'Direction to leave' orders give police power to order people out of area
CLUBBERS being disorderly can get a “get out of jail free” card if they obey to police orders to leave an area.
The “direction to leave” orders were introduced by police seven years ago and help to remove people who are in danger of committing alcohol-fuelled crime or disorder from the area for up to 48 hours.
Anyone from the age of 10 upwards can be issued with one of the notices.
It requires people to leave a specified area immediately — and if they refuse, they can be arrested, be issued with a £90 fixed penalty or a fine after being sent to magistrates’ court.
Sgt John Boyce, from Bolton’s partnership and licensing team, said: “In the morning the majority of these people are law abiding taxpayers but they get to the point where they have had far too much to drink and self control has gone. They don’t understand the impact they are having on their lives.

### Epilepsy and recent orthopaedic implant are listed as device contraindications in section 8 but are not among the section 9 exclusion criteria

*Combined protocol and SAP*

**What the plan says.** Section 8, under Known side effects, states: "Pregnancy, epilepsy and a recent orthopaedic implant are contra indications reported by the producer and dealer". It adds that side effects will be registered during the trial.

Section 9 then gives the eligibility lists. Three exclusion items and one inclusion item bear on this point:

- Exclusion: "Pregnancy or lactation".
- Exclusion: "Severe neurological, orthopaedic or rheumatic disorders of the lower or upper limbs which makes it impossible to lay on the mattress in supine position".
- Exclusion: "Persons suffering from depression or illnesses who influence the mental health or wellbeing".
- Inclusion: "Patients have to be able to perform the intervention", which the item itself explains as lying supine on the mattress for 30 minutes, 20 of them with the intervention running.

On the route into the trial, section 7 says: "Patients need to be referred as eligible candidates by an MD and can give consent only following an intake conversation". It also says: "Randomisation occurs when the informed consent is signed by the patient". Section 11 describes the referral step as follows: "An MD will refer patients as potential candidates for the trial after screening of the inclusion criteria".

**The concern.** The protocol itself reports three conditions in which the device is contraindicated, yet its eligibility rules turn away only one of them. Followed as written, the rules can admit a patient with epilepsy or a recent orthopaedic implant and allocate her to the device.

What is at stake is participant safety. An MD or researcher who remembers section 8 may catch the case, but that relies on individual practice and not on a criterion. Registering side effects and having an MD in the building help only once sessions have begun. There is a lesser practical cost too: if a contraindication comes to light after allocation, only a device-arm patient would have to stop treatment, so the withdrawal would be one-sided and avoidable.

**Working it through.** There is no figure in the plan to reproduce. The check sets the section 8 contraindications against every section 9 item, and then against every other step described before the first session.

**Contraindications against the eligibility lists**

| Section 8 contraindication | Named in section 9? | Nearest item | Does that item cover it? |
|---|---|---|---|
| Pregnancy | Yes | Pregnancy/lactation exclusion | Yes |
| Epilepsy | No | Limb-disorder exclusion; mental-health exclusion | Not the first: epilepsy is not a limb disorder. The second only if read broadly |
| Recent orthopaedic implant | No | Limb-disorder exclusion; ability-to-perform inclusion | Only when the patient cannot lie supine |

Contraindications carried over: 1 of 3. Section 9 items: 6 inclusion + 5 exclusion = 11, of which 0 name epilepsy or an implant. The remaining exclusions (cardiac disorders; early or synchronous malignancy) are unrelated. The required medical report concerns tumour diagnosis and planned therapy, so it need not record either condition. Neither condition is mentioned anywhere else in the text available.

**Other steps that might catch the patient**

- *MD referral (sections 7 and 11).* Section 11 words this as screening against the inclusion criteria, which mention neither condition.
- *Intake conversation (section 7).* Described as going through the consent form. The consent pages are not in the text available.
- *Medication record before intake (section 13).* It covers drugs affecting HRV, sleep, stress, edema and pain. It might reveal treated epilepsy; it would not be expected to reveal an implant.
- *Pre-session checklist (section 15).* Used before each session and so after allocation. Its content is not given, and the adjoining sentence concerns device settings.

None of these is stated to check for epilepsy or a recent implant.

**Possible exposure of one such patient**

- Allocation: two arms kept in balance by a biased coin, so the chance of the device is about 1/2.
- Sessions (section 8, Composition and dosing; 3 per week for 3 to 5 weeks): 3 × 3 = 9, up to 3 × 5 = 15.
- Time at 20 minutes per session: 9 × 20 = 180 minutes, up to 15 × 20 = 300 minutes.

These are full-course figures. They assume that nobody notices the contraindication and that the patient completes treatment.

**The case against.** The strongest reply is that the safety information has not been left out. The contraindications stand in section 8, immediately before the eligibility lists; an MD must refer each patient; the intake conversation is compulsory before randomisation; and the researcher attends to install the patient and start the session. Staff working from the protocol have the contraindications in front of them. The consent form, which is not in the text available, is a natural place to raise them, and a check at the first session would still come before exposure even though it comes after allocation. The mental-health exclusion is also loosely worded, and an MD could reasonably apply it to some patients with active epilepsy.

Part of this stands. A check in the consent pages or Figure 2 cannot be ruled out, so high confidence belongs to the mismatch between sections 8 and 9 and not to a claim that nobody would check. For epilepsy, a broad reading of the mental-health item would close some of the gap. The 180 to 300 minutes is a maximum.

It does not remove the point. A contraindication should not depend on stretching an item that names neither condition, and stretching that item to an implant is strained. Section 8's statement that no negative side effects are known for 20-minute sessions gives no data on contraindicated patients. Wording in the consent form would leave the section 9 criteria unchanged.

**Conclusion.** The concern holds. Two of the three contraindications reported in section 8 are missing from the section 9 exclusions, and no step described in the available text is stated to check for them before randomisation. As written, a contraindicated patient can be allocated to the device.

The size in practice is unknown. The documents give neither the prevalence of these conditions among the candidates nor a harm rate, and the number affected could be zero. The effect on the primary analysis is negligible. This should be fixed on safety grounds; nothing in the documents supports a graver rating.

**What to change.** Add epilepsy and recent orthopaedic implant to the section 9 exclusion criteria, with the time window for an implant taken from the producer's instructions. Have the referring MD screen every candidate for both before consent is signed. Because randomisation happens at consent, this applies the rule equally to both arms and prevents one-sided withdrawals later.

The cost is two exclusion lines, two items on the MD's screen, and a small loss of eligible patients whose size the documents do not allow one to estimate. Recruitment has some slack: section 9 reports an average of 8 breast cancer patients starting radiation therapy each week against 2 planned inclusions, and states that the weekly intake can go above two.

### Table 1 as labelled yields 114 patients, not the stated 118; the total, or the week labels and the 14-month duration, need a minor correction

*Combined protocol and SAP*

“Being arrested is not a good start to your career and would someone employ you if you had a criminal record?”
He added the notices are very effective.
Twenty-one people were issued with direction to leave notices on Friday, October 19 and Saturday, October 20 — with only one person arrested for not adhering to the rules.
PC Andy Vernon, also from Bolton’s partnership and licensing team, said: “Being issued with a direction to leave order will not be on your record. It is just to get you out of the town. It is only on your record if you get arrested for failing to comply with the order.
“We want people to come into Bolton and enjoy themselves but want them to be sensible. We don’t want any disorder. If they do they are liable to prosecution or being given a direction to leave notice.”
People acting disorderly could face being arrested for being drunk or disorderly or become involve in other crimes.
The notices aim to remove people from the area before they cause more problems for the police.
The initiative can be altered if it restricts people from returning home or attending work, court or in a medical emergency.
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